, , , , ,


Some artistic types thrive on chaos and regularly find the greatest inspiration amidst the biggest mess; I am not one of them. :) I spent the last weekend cleaning up my studio because the piles had started to outnumber the empty surfaces, and I realized anew how important organization and continuity are to me. I love color and texture, and my design sense leans more toward warm eclectic than clean modern. But I crave order; I take comfort in the sorted tubes of beads in my studio and clearly labeled containers in my pantry.

This is no real epiphany to those closest to me. My husband realized it years ago when I pronounced a newly installed shelving unit “the most thoughtful gift anyone has ever given me” — and really meant it. My friends probably got the idea when my tour of our newly remodeled kitchen centered around all the great storage space. And those who saw me so eagerly anticipating the grand opening of our local Container Store might have suspected. :) It’s how I got on this path that might be a bit of a surprise.

The truth is that I spent most of my twenties cleaning up for other people. Anyone who’s lived with toddlers knows that they are capable of a sustained campaign of destruction, seemingly for years at a time. But my problem wasn’t ever who I was cleaning up after, it was who I was cleaning up for. Every time company was coming, I transformed into a temperamental, tidying tornado, shoving toys into closets and dishes off the table. Given a little notice, I could transform any cluttered room into a clean one, but it never lasted. Once the daily business of parenting and homeschooling reclaimed my focus, my cleaning standards inevitably downshifted again. Then one day we were picking up in the living room and my then-eight-year-old son asked, “Who’s coming over?” That stopped me in my tracks.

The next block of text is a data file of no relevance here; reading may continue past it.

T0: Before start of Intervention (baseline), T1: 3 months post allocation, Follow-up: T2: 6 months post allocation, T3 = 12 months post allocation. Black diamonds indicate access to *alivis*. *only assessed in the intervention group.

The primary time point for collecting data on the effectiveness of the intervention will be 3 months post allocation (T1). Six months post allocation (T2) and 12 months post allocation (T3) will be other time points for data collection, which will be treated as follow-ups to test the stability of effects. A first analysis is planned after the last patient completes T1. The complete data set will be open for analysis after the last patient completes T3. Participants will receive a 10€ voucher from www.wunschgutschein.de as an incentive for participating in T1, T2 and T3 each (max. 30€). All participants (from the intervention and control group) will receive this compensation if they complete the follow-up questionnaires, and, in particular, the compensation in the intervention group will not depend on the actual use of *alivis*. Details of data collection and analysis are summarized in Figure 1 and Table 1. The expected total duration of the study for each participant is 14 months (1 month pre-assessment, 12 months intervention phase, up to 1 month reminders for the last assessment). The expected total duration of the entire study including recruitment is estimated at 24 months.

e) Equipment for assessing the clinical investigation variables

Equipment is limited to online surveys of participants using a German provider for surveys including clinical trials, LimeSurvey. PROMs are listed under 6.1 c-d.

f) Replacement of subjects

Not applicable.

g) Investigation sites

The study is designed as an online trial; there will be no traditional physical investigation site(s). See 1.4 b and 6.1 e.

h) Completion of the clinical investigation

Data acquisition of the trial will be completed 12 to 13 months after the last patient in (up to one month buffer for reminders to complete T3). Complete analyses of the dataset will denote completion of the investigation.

I realized that I was unwittingly reinforcing the exact opposite of lessons I worked so hard to teach him: that loved ones come first; that we shouldn’t judge others by appearances; that the point of this life is peace, not perfection. I also finally recognized that cleaning for others generated so much stress for me, in part, because I yearned for that same organized, welcoming space every day. I was on a slippery slope that found me valuing others’ opinions above my own heart’s cries. And I believe that whether our souls ask for order or spontaneity, companionship or quiet, our efforts to honor those needs are never wasted.

I wonder sometimes if God gave me a gift for organization — the ability to find and appreciate order — because He knew how unpredictable my life would become. Even as chaos threatens in the form of daily questions about my health, there is a special grace in being able to appreciate a precisely arranged bookshelf or an ordered row of kitchen spices. There is also grace in knowing that there will be times when those books are in disarray and someone else put the groceries away, and that’s okay too. Peace, not perfection. We have chore charts and family rules around here, just as we have days when the dust bunnies outnumber us 10-1. But when we clean, I am confident my children understand it is for us, not about what someone thinks of us. And I am thankful every day for the order in this world, for the things that remind me that there is a purposeful, intentional, loving Plan with a capital P.